Enough Already!

I write this a few hours after Tiger Woods was forced once again to withdraw from a golf tournament because of pains in his lower back. Indeed, we have been given a detailed description of Tiger’s problems, including the fact that his “glutes” tightened up because fog delayed his tee time and he hadn’t had time to warm up properly when he had to actually hit his first shot — something the producers thought America needed to know. I suppose if those producers discovered what brand of deodorant the man uses they would determine that this is something America needs to know as well. Anyway, the whole withdrawal thing has been covered ad nauseam in the public media since the moment it occurred, including uninterrupted coverage on the Golf Channel of his long trip from the golf course via golf cart, his change of shoes, a closeup of his woebegone expression full of self-pity, to his eventual disappearance in his expensive rental car — the hell with the golf tournament and the fact that the rest of the players were still on the course! It does make one wonder.

After Tiger failed to make the cut in his last tournament, turning in a score that would suggest he was a moderately good amateur club player, the TV airways have been filled with endless analyses of his golfing problems, which focus on the fact that he has lost confidence in his stroke and is worrying too much about the mechanics of the game, etc. etc. To which I say two things: (1) Enough already! The man is over the hill and there are other good golfers out there who deserve a little TV time, and (2) Tiger’s problems have nothing whatever to do with his golf swing. They have to do with his utter confusion about just who the hell he is.

Tiger Woods is the reductio ad absurdum of the self-esteem movement that has swept the country and dominates our schools. He has been told since he was old enough to swing a golf club (on national TV at an age when most kids are still sucking their thumbs) that he is the greatest thing since sliced bread. Growing up he became convinced by doting parents and an adoring public that he could walk on water. After seeming to fulfill the hopes and expectations of all and sundry by winning stacks of golf tournaments while making an obscene amount of money, marrying a beautiful wife and having two lovely children, he was discovered to be an inveterate adulterer. His wife found out about his infidelities and chased him out of the house with one of his golf clubs (reportedly). Then came his total humiliation, including a very public divorce and a stay in a rehab center where he was supposed to learn how to keep it in his pants, after which he tried to come back to the golf course and win a few more major tournaments. It didn’t happen. He actually won a few minor tournaments, but it was clear that he was a shadow of his former golfing self. Why were we surprised? His self-concept had been shattered. He suddenly found himself up to his ears in the very water he had been told for years he could walk upon.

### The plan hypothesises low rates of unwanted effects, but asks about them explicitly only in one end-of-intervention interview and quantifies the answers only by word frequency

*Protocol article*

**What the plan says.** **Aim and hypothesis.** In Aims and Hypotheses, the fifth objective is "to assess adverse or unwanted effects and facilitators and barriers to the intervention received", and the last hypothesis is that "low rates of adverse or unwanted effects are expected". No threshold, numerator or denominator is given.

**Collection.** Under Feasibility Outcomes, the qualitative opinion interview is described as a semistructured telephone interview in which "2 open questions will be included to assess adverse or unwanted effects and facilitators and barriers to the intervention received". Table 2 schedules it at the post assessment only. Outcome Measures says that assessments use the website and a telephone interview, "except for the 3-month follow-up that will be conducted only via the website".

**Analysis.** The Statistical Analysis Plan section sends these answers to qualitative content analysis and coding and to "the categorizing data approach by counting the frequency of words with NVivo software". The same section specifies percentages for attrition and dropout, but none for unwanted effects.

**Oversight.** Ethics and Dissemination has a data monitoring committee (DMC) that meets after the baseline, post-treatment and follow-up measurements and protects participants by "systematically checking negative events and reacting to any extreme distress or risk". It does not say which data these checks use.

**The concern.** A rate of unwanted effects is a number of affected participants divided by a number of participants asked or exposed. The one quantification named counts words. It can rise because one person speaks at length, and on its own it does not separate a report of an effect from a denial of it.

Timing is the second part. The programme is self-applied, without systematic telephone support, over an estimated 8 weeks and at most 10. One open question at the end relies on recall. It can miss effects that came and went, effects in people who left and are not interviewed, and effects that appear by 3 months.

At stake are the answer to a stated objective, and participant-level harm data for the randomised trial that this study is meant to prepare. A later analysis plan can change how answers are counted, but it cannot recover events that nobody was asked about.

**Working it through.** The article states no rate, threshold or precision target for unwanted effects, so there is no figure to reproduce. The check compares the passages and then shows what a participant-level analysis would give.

Though, doubtless, there are some who watch to see if Tiger still has some of the magic that made him one of the best golfers ever, I suspect that much of the golfing public continued to follow him with something akin to morbid curiosity: after all, how often does one get to watch the gradual meltdown of a major star, a superb athlete who could no longer “bring it” the way he had done for years? But those “fans” are like buzzards picking at the innards of a dead carcass; thanks to the entertainment industry the sporting pubic has been fascinated by the man’s demise, refusing to just let it go. Enough already! Let the poor man try to put his self back together, if he can — though a good psychiatrist would be more to the point than another swing coach. But, in the end, we assuredly can learn a valuable lesson from his fall from on high.

As I say, though an immensely talented athlete, he is a prototype of the spoiled child who has been told all his life he was exceptional. Reeking with self-esteem, he suddenly learned he had feet of clay. His sense of who he is has been severely damaged and no amount of stroke correction and no change in coaches can repair the damage that was done by doting parents and an adoring public who apparently never let him learn about failure. He is today a tattered shell of his former self, complete with numerous physical problems to go with a middling golf game. Just listen to his press conferences and read his body language!

Thus, those who think that we do our kids a favor by telling them how terrific they are until they feel entitled to have whatever they want should take a long look at Tiger Woods and reflect on the damage we can do to young people when we lead them to think they are superior beings and forget to remind them from time to time that, like everyone else, they are flawed. We need to let our kids fail so they can learn how to deal with failure. And we need to reserve our praise for those moments when they actually accomplish something noteworthy. Otherwise, they might fall from the heights we place them upon — like Tiger Woods.